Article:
Continuing our series looking at cross-cultural communication issues we now turn our attention to monochronic versus polychronic cultures and the impact that can have on communication.
Monochronic cultures like to do just one thing at a time. They value a certain orderliness and sense of there being an appropriate time and place for everything. They do not value interruptions. They like to concentrate on the job at hand and take time commitments very seriously.
In addition monochronic people tend to show a great deal of respect for private property and are reluctant to be either a lender or a borrower. This is part of a general tendency to follow rules of privacy and consideration as well as adhere religiously to plans.
Polychronic cultures like to do multiple things at the same time. A manager's office in a polychronic culture typically has an open door, a ringing phone and a meeting all going on at the same time. Though they can be easily distracted they also tend to manage interruptions well with a willingness to change plans often and easily. People are their main concern (particularly those closely related to them or their function) and they have a tendency to build lifetime relationships. Issues such as promptness are firmly based on the relationship rather than the task and objectives are more like desirable outcomes than must do's.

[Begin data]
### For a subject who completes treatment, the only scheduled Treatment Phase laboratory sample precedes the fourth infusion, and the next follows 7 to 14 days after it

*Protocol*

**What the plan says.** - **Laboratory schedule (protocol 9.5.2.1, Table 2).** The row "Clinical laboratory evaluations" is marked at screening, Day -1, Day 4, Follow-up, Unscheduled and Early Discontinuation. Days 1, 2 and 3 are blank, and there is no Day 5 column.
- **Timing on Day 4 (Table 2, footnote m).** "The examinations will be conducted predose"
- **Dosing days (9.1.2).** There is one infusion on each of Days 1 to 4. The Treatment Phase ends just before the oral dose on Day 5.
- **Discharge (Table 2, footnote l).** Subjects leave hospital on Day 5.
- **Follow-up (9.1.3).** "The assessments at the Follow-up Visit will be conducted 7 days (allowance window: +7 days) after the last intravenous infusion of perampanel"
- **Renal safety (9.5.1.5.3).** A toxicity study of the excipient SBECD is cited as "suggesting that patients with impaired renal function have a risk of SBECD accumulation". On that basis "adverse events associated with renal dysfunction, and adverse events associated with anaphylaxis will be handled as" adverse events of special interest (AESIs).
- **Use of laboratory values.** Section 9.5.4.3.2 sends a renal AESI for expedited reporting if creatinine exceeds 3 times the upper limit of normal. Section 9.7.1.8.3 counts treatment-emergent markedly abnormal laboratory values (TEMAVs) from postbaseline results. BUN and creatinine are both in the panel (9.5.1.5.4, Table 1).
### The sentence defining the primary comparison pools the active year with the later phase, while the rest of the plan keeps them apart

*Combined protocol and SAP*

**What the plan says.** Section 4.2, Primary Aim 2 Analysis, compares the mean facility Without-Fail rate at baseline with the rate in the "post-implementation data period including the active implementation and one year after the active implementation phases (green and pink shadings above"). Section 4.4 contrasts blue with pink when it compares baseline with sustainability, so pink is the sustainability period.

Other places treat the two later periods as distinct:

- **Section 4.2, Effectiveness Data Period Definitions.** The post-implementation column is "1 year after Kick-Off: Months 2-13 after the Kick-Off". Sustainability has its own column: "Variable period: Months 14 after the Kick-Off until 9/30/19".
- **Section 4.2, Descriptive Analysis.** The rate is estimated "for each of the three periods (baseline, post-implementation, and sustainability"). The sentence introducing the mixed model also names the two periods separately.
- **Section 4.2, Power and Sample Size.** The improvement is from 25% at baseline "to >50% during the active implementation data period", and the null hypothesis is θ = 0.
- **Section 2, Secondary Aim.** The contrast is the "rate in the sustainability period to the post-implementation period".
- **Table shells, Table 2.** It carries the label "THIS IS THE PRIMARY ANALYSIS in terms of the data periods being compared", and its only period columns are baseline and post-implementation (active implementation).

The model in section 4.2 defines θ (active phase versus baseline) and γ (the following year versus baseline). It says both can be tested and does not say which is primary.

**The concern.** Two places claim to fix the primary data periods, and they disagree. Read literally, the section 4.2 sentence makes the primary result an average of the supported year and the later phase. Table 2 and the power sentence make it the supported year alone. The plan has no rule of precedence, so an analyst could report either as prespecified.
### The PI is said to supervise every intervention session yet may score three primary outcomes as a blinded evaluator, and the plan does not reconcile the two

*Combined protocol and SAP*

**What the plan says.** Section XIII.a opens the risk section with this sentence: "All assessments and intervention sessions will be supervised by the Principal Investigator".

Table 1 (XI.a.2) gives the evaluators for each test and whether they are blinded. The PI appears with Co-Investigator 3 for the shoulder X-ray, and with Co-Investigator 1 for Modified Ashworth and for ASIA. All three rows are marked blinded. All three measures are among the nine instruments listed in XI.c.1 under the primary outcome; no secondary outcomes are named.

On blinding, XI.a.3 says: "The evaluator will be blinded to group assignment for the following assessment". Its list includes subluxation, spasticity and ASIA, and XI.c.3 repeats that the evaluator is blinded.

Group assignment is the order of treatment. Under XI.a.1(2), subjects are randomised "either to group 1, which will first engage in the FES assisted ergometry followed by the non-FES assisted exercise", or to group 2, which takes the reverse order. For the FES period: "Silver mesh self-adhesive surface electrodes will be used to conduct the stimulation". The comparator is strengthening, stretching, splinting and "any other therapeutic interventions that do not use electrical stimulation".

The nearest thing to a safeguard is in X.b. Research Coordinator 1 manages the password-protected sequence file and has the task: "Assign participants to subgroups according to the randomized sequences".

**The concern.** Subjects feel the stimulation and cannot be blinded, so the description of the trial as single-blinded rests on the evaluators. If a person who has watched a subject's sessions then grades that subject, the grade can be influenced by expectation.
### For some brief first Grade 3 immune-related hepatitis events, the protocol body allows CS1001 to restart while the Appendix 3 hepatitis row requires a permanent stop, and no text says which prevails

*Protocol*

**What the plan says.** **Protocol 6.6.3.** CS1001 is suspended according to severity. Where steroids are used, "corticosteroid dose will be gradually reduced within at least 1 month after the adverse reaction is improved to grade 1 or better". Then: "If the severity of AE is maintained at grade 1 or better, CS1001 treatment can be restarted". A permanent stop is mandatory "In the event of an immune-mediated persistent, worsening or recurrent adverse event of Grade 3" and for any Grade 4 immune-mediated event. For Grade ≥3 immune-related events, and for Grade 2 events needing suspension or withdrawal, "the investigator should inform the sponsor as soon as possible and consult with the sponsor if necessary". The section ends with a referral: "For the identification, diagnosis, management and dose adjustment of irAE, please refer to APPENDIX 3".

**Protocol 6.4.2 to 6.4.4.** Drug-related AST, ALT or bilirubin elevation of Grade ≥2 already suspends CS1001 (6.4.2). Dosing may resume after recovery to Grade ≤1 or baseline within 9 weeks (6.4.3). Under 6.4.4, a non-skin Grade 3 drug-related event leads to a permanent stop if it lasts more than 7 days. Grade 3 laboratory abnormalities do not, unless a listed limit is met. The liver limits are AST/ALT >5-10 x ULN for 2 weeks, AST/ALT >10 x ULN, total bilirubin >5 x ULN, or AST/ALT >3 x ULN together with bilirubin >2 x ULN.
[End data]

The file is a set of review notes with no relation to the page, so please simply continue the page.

If you live in the United States, Canada, or Northern Europe, you live in a monochronic culture. If you live in Latin America, the Arab part of the Middle East, or sub-Sahara Africa, you live in a polychronic culture.
Interactions between the two types can be problematic. Monochronic businessmen cannot understand why the person they are meeting is always interrupted by phone calls and people stopping by. Is it meant to be insulting? When do they get down to business?
Polychronic businessmen cannot understand why tasks are isolated from the organisation as a whole and measured by output in time instead of part of the overall organisational goal. How can you separate work time and personal time? Why would you let something as silly as a schedule negatively impact on the quality of your relationships?
You can quickly see the problems. Recognising whether you are dealing with a polychronic or monochronic culture and the attendant differences in how time and relationships are valued is crucial to being able to communicate effectively across cultures.